The Elephant Caddie
Taken in 1921 or 1922, this photo was part of a publicity stunt by developer Carl Fisher to promote Miami Beach as a luxury vacation destination. The elephant, “Rosie,” was employed in a variety of schemes, including giving children rides, pulling gondolas along the waterways and serving as a diving board for bathing beauties.
The caddie stunt apparently was inspired by the visit of president-elect Warren Harding to Miami Beach in 1921. Harding, a golf fanatic, would return several times before dying of a cerebral hemorrhage in 1923.
Elephants were imported by Carl Fisher and other Miami Beach developers for a variety of jobs, including pulling mangrove stumps and lifting cinder blocks. One can imagine that elephants were more useful than heavy machinery on swampy, soft terrain.
Fisher also employed another elephant, Baby Carl, in a similar fashion. Both elephants apparently were quite friendly and compliant. I can’t imagine how they convinced Rosie to serve as a teeing ground for a golfer.
According to one account, Rosie’s last known appearance was in 1938, when she appeared at a Miami Beach Party. Another says that after the devastating 1926 hurricane, Rose was sold to an Atlanta Zoo, which sold her in 1935 to a traveling circus. Interestingly, the novel Water For Elephants, which is set in the 1930s, features an elephant named Rosie.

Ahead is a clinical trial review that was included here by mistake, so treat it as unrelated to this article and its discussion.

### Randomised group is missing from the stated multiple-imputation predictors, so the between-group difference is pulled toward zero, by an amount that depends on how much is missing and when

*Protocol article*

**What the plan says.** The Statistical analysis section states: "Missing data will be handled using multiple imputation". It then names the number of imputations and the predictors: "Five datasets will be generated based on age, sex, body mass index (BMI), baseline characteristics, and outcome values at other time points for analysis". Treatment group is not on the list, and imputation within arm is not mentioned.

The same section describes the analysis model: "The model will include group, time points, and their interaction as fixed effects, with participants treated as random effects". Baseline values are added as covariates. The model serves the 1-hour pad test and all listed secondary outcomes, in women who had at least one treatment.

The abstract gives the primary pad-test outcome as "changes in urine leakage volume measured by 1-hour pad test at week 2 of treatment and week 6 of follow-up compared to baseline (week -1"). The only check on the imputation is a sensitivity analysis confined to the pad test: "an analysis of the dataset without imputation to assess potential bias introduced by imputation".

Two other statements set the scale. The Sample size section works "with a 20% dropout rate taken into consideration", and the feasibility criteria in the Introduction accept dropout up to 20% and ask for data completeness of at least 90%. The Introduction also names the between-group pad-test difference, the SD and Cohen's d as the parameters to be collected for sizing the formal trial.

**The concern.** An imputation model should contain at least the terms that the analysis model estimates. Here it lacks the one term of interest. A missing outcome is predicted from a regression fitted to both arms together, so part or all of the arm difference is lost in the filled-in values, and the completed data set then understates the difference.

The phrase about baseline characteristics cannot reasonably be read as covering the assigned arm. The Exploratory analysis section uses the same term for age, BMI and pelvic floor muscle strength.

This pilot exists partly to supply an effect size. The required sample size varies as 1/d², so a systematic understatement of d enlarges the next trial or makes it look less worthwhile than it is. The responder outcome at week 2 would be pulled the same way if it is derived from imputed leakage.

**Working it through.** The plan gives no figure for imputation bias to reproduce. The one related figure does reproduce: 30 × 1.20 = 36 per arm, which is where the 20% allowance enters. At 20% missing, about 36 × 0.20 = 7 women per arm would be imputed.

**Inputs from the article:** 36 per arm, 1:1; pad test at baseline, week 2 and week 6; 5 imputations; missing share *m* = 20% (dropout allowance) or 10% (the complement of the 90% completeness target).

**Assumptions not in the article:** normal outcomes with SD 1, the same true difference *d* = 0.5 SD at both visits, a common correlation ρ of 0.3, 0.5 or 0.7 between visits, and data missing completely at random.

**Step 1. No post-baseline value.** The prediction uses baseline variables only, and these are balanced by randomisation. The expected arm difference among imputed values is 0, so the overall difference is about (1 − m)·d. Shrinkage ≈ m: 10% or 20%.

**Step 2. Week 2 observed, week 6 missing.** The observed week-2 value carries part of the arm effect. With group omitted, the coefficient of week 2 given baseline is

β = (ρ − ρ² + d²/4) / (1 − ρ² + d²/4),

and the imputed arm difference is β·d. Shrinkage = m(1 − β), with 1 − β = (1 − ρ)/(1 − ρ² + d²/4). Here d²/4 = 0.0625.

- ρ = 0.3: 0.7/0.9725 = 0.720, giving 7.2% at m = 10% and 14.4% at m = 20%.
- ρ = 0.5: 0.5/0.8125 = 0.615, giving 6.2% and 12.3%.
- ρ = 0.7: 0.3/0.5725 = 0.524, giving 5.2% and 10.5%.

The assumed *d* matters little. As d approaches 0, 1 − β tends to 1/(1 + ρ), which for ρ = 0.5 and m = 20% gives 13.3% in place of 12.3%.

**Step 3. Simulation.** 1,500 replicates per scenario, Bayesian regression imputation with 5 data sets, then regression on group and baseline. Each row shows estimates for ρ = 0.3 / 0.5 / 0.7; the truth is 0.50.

Miami Beach is built on the barrier islands (some of which are man-made), that separate the Atlantic Ocean and Biscayne Bay. Miami proper is on the other side of Biscayne Bay from Miami Beach. The land first was developed in the 1880s as a coconut plantation. That project failed, but other crops, such as avocados were tried. In the early 20th century, developers, such as Carl Fisher, saw the possibilities of the islands as a resort destination. Fisher ultimately made the dream possible by financing a wood bridge to the mainland.
Fisher, who was one of the founders of the Indianapolis Speedway and an early automobile entrepreneur, was a promotional genius. By 1915, the island had three hotels, two bath houses, and aquarium and an 18 hole golf course. In the ensuing years, grand hotels such as The Flamingo, The Fleetwood, The Floridian, The Nautilus and the Roney Plaza became staples of the beach scene. Slogans such as “It’s Always June in Miami Beach,” and “Miami Beach, Where Summer Spends The Winter” attracted northern tourists.
Unfortunately, it all came to a crashing halt with the devastating Hurricane of 1926. That hurricane killed upwards of 500 people, and is the second costliest in US history, when adjusted for inflation. It destroyed a large proportion of the tourist facilities in Miami Beach, including the “Million Dollar Pier,” and the Fulford-Miami Speedway. Reconstruction following the hurricane consisted mostly of smaller hotels and houses that now are the historic “Art Deco” district.
That Art Deco district was added to the National Register of Historic Places in 1979. Today, homes there are among the most expensive in the United States.